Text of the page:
Global technology, engineering and advanced manufacturing leader Arconic (NYSE:ARNC) today announced a multi-year supply deal with Toyota North America.
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Daimler may be the first vehicle maker to offer 3D-printed replacement parts, but racing enthusiasts and car collectors like Jay Leno have been using additive manufacturing and 3D scanning for many years to replace worn-out parts or to enhance their rides.
When GE decided that additive manufacturing was the way to go for making metal fuel nozzles for its new LEAP engine, the company touched off interest in other shops to move 3D printers from the design studio to the factory floor. It also stepped up the focus on safety standards for metal AM.
Carbon fiber is a magical material. That or similar comments were heard over and over from Roosevelt High School (Seattle) students attending a Composites 101 Workshop held at the National Resource Center for Materials Technology Education (MatEdU), a National Science Foundation Advanced Technological Education (ATE)-sponsored program at Edmonds Community College (Lynnwood, WA).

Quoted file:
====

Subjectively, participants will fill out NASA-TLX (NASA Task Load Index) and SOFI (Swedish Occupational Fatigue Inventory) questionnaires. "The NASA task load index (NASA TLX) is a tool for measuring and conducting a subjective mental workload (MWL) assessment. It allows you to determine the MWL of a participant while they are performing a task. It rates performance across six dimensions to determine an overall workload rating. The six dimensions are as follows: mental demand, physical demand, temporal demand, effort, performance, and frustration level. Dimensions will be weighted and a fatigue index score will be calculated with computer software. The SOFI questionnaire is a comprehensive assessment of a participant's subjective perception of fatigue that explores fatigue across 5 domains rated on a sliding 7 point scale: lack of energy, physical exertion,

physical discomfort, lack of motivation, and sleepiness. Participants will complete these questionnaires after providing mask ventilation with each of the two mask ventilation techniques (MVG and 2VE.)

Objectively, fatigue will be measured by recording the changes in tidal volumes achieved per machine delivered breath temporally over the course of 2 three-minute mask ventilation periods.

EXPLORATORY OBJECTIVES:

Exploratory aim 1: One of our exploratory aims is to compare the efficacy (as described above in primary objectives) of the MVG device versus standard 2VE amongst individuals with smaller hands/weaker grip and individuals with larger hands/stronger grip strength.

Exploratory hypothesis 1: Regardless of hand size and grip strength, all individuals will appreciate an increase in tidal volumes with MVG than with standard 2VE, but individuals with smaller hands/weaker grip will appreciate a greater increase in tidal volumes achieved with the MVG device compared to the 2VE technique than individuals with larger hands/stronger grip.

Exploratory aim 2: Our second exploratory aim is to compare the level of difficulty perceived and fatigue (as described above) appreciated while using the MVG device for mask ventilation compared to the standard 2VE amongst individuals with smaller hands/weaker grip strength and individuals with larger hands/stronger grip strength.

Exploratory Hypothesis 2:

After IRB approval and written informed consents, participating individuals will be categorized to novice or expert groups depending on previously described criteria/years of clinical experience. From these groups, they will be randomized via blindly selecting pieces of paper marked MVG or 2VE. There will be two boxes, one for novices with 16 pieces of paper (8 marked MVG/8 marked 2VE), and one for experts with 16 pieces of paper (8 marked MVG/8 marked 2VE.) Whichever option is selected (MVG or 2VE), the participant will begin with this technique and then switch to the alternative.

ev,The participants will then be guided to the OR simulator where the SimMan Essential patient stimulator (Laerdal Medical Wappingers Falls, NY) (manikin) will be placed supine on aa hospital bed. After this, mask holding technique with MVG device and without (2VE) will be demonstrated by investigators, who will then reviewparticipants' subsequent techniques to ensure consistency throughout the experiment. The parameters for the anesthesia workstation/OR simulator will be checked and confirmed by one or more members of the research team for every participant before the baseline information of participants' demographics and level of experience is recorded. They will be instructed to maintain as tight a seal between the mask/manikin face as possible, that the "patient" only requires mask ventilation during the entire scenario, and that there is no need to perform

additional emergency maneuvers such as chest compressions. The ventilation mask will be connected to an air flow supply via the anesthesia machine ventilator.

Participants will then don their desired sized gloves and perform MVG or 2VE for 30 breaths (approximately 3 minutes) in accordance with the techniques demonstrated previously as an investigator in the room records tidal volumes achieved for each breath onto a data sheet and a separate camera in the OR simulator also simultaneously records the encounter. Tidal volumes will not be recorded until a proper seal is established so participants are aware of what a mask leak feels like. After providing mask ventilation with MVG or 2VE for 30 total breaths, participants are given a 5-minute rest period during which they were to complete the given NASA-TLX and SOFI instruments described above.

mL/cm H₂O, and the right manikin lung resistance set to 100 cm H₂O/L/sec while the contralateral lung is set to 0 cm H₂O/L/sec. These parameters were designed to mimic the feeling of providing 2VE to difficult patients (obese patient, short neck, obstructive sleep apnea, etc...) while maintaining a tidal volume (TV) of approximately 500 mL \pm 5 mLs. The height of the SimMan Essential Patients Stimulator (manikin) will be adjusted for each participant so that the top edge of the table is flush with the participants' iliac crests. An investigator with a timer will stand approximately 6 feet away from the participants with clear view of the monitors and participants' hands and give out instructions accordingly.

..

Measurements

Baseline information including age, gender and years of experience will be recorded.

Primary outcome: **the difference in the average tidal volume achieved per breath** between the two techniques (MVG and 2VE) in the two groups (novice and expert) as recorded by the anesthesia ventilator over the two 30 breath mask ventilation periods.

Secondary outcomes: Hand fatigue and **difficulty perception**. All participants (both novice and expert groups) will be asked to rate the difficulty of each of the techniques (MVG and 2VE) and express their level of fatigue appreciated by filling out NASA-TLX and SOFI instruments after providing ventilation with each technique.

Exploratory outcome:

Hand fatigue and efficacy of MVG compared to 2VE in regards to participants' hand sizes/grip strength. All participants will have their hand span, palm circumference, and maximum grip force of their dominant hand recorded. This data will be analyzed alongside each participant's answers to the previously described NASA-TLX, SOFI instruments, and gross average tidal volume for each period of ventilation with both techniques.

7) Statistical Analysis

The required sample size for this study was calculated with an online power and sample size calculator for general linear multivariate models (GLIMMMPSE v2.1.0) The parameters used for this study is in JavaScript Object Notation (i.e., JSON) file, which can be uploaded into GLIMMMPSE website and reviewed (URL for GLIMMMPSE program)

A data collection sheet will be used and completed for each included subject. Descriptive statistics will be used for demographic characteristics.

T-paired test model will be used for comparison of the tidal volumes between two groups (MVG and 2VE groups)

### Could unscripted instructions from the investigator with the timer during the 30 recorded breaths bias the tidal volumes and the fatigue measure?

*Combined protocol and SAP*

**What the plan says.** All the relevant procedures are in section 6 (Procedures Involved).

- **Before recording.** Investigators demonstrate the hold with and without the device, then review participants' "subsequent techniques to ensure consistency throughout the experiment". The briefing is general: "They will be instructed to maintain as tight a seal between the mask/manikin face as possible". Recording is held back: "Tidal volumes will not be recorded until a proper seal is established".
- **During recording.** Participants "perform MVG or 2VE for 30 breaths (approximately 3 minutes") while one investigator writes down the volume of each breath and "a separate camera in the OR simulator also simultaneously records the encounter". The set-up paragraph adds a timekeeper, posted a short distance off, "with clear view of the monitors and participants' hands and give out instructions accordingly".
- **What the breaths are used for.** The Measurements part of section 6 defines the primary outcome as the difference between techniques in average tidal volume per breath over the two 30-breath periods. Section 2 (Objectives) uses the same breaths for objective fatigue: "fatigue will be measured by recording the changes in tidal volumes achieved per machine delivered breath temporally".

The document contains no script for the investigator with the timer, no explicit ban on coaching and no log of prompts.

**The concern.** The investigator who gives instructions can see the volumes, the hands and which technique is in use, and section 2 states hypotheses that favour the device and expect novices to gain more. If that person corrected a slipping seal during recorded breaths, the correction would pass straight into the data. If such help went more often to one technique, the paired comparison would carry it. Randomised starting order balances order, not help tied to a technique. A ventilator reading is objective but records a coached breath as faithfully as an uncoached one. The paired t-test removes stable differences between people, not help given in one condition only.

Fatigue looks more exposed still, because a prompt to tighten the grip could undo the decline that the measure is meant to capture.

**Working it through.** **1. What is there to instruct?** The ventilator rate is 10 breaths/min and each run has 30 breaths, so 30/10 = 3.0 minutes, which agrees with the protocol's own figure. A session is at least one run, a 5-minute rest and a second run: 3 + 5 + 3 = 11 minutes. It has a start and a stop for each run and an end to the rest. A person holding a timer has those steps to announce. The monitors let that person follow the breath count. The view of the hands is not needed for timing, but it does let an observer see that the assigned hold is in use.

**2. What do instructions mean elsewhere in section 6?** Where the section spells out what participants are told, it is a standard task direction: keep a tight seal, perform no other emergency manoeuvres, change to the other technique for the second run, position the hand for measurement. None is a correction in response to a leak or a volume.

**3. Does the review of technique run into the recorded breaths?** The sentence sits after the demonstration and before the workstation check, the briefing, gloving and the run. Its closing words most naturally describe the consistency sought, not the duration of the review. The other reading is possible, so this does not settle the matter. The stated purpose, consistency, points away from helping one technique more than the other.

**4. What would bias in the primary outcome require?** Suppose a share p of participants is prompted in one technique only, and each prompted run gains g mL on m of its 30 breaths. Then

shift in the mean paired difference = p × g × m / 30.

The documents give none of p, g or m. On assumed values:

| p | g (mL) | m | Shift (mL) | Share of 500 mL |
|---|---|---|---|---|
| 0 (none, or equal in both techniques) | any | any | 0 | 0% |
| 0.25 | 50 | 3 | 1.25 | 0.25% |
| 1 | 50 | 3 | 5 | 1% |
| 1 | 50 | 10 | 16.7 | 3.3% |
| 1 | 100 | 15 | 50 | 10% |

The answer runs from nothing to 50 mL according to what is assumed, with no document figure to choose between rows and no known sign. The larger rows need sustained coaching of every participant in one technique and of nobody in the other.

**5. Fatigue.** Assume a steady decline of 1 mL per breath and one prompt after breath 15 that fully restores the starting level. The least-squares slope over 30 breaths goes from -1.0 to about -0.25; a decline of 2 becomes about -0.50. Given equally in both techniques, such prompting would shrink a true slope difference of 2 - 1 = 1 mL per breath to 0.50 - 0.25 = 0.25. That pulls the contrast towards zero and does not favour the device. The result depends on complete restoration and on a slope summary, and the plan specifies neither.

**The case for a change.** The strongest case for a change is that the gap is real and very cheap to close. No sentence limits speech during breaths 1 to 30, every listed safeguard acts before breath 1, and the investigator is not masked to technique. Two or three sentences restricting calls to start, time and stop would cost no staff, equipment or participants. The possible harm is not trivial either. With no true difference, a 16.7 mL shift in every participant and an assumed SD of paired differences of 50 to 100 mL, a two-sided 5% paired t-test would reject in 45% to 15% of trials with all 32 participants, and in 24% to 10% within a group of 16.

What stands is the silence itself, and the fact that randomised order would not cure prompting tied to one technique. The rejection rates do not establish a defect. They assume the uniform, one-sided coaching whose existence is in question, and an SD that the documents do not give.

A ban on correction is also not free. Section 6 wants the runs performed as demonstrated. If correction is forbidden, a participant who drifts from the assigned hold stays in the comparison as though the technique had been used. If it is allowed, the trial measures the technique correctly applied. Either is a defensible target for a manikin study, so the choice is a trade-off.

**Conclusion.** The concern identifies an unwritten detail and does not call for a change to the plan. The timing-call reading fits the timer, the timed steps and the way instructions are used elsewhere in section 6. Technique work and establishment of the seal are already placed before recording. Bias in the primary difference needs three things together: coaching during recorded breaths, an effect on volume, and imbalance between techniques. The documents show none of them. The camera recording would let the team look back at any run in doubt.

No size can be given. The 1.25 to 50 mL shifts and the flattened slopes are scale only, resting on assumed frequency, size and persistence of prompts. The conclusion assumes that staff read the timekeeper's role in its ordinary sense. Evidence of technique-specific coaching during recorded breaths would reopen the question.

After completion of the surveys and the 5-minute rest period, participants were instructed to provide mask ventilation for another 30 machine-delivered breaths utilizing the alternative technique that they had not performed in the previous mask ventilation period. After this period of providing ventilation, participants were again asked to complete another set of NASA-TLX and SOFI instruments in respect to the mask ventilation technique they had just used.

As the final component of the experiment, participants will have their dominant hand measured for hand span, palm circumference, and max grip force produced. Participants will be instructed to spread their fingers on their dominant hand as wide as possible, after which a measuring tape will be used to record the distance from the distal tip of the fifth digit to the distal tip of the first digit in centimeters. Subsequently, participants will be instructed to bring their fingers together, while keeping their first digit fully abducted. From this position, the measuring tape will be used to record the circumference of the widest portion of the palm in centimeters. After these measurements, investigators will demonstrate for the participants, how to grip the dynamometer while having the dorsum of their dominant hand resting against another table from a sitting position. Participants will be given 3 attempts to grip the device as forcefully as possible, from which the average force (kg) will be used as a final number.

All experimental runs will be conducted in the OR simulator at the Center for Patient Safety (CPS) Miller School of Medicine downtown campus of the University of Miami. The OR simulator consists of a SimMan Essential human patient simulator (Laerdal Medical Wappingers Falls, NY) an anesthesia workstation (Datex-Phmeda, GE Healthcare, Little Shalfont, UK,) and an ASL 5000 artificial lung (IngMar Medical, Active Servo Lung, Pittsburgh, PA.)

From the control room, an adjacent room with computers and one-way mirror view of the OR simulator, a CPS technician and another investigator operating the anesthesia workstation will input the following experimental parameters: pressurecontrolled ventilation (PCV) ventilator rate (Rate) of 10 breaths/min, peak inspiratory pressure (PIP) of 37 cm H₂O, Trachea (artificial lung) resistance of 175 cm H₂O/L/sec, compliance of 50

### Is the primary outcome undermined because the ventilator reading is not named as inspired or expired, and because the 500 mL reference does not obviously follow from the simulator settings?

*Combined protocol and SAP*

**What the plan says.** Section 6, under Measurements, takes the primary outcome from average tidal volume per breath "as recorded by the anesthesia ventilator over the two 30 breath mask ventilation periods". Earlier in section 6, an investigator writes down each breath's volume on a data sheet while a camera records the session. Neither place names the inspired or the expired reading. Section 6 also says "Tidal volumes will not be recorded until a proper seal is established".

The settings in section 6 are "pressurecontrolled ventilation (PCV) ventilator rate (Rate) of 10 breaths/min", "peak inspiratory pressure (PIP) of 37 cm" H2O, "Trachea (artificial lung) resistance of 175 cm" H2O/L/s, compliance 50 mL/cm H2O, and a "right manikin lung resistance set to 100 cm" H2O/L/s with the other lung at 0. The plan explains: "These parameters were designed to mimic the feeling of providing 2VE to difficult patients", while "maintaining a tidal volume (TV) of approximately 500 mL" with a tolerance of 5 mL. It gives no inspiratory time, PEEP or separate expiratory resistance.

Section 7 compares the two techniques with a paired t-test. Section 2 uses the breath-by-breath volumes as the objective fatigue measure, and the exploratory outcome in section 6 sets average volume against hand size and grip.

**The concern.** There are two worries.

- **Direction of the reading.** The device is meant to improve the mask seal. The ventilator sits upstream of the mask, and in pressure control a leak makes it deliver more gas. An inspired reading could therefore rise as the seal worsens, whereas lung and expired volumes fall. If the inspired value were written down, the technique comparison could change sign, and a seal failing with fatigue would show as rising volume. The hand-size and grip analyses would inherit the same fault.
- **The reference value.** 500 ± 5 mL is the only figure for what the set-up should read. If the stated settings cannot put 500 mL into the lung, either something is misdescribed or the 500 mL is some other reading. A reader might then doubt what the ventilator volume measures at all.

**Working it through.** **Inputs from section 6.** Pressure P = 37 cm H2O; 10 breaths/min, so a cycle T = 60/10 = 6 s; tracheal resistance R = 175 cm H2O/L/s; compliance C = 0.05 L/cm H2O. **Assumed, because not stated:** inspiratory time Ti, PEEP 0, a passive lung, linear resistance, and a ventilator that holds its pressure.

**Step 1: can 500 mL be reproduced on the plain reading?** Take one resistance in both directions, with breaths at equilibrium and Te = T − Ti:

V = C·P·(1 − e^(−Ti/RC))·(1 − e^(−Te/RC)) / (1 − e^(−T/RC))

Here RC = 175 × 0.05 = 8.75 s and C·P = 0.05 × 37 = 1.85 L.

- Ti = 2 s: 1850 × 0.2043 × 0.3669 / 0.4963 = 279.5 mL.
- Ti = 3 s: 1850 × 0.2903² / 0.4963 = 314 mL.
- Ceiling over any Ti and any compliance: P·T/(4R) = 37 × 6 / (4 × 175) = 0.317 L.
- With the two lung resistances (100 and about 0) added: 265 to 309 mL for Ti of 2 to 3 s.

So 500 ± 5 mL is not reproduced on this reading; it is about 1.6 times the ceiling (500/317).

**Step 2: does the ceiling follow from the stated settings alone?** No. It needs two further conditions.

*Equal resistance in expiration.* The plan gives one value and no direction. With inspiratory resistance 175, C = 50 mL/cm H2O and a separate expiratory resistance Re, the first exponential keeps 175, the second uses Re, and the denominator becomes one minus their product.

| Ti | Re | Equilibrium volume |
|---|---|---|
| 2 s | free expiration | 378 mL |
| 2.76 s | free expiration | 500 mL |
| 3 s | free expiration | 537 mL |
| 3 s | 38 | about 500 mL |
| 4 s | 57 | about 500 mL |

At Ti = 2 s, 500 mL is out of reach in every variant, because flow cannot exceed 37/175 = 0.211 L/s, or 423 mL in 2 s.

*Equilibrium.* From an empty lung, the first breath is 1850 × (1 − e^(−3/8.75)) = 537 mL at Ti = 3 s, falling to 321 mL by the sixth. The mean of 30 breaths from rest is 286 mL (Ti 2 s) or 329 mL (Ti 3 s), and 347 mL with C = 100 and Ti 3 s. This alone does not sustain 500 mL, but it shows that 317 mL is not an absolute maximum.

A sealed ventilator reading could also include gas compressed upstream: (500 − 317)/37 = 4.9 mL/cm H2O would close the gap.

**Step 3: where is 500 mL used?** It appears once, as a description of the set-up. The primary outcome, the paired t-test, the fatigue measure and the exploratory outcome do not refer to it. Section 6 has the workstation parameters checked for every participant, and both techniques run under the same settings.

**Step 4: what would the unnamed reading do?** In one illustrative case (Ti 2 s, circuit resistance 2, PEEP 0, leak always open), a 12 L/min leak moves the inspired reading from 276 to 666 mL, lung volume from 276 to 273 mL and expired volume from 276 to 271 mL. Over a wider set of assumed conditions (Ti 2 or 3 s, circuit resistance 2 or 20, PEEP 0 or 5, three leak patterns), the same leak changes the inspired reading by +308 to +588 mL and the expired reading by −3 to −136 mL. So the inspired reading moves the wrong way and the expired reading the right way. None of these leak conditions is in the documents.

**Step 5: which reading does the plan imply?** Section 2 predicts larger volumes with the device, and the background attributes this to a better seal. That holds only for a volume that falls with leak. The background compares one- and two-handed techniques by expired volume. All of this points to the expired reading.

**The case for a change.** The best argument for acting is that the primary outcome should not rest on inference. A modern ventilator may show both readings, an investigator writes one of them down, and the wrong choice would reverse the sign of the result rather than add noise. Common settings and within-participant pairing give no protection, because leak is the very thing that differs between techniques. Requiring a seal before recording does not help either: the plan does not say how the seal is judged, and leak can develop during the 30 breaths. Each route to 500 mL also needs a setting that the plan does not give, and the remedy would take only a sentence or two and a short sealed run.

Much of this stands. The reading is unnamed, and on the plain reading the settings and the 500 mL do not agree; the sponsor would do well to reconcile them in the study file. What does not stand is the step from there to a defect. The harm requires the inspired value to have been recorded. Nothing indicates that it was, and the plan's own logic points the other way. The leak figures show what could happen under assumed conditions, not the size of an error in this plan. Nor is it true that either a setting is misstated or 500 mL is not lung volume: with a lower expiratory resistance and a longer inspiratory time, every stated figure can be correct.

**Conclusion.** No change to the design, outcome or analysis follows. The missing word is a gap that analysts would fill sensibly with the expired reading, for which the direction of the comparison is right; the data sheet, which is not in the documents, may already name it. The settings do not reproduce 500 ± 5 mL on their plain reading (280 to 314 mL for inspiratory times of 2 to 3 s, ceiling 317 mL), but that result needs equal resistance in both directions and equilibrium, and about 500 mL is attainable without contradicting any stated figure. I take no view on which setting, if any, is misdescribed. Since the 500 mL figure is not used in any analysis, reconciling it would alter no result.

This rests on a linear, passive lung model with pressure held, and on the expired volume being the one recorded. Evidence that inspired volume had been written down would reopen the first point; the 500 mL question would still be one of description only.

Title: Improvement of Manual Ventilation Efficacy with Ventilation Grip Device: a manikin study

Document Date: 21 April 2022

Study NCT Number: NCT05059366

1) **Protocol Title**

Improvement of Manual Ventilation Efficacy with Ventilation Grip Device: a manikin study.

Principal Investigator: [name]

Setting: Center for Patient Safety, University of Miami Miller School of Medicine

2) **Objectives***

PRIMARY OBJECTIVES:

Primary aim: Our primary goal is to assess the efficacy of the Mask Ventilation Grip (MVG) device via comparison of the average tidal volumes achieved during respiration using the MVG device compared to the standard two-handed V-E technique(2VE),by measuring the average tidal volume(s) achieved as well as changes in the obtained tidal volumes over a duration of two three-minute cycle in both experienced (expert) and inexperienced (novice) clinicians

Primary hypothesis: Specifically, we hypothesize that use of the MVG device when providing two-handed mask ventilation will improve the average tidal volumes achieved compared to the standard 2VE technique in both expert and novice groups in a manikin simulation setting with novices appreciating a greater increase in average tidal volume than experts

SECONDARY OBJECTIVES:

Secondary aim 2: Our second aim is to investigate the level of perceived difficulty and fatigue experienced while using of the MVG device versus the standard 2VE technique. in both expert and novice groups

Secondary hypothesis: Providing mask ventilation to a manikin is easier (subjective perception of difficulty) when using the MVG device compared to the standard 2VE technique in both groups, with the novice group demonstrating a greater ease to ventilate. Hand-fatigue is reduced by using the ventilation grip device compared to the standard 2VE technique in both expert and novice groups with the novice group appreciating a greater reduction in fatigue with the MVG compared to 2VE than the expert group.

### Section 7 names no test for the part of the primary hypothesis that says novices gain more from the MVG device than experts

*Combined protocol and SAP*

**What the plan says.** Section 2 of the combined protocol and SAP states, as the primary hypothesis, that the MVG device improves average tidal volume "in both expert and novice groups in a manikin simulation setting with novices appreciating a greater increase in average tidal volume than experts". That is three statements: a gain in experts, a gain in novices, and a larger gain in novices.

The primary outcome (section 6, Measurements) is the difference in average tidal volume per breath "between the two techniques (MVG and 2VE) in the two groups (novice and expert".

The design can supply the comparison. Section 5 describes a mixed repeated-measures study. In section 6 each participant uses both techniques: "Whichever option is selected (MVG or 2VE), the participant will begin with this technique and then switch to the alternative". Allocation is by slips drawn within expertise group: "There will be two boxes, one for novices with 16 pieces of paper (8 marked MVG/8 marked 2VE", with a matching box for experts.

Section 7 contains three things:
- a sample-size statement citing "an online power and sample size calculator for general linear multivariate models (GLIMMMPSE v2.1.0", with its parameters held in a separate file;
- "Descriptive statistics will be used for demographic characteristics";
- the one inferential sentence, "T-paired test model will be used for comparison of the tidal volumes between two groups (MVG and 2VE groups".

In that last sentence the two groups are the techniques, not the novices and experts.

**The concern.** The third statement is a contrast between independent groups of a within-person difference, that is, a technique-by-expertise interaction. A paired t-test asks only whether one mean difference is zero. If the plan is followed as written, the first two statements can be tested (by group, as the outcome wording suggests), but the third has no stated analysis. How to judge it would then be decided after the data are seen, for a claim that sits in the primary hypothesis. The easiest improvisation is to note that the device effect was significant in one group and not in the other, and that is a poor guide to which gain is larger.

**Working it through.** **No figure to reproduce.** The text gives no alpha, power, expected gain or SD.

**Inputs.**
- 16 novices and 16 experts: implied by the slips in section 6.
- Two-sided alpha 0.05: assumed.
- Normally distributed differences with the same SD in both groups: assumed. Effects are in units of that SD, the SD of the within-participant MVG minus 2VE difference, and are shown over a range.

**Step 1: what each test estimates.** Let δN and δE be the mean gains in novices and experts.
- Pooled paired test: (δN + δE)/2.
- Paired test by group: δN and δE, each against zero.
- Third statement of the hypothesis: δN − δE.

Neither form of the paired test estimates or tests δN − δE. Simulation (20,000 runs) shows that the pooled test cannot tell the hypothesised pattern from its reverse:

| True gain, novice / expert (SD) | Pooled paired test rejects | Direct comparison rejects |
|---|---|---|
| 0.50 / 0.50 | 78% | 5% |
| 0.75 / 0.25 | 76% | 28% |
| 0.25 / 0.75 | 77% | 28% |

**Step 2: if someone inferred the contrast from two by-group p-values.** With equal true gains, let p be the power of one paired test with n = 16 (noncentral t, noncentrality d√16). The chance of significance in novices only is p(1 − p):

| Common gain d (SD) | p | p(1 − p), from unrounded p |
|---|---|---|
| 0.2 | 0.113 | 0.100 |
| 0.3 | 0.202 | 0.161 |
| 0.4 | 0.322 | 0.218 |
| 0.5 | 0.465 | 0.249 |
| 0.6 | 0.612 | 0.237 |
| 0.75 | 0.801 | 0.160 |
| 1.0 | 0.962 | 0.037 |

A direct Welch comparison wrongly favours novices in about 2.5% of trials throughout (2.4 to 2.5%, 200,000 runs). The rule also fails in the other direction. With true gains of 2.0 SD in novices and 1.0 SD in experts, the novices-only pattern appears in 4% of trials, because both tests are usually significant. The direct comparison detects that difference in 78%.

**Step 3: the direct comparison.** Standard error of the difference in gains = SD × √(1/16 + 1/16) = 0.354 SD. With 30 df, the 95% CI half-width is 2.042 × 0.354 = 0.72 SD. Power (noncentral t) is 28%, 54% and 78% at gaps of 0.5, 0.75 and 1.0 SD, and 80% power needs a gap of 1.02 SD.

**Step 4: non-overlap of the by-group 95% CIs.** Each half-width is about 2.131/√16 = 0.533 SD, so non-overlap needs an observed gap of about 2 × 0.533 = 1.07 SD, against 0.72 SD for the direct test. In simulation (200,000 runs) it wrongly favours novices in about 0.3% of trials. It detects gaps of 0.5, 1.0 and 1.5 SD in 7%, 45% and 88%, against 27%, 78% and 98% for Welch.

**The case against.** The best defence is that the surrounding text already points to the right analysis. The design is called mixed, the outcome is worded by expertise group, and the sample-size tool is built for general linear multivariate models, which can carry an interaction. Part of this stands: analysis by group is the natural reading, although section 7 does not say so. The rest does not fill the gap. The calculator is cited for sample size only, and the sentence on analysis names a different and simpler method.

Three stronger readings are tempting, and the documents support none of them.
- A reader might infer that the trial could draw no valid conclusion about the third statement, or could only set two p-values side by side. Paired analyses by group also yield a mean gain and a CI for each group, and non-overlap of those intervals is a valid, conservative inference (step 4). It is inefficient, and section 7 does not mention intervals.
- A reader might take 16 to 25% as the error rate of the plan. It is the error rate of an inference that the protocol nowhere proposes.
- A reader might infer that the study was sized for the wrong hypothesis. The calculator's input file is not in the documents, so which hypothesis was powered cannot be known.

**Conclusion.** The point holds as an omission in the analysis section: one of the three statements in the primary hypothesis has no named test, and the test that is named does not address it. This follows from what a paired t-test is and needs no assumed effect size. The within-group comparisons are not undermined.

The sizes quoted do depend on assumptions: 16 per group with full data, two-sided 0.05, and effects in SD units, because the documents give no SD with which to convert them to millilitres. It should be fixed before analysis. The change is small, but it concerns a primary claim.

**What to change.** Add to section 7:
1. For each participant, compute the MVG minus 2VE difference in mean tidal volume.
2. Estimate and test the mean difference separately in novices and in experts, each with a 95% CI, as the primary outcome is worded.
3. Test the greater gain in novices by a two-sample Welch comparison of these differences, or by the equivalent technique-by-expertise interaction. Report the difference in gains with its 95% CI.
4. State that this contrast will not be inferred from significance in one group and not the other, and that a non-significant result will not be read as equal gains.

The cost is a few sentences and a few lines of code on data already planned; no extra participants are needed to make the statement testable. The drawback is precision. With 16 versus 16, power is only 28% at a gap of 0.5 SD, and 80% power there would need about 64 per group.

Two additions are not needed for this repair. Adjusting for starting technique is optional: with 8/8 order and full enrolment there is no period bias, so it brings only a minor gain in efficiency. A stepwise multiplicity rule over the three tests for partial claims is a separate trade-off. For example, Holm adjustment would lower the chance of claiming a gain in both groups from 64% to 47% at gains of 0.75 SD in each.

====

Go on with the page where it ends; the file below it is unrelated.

Altair and the Center for Automotive Research (CAR) have announced the winners of the 5th annual Altair Enlighten Award, which strives to promote and celebrate innovation in automotive lightweighting.
Lightweighting is so established it’s now part of marketing for new vehicles. Automakers routinely detail how much less models weigh than their predecessors. General Motors Co., for example, has said a range of its vehicles is anywhere from almost 250 lb (112.5 kg) to 700 lb (315 kg) lighter.
New work materials are developed continually to improve the capabilities of finished parts, making them lighter and stronger, among other properties. When these materials catch on, cutting tools must adapt to their often challenging properties.
As inventive and imaginative as 3D printer technology is, so are the materials that R&D labs have come up with to build parts, including conductive thermoplastics.
Stefan Ritt, vice president, Global Marketing and Communications (Lübeck, Germany; Wixom, MI), is a recognized leader and expert in AM metals business and applications. He has seen current metal additive manufacturing (AM) applications and developments giving him a unique perspective on this market and where it is going.
Additive manufacturers seeking to protect their products must secure every point in their manufacturing process, a need highlighted by the recent successful hack and sabotage of a drone produced by 3D printing, Richard Grylls, technical director at SLM Solutions, said.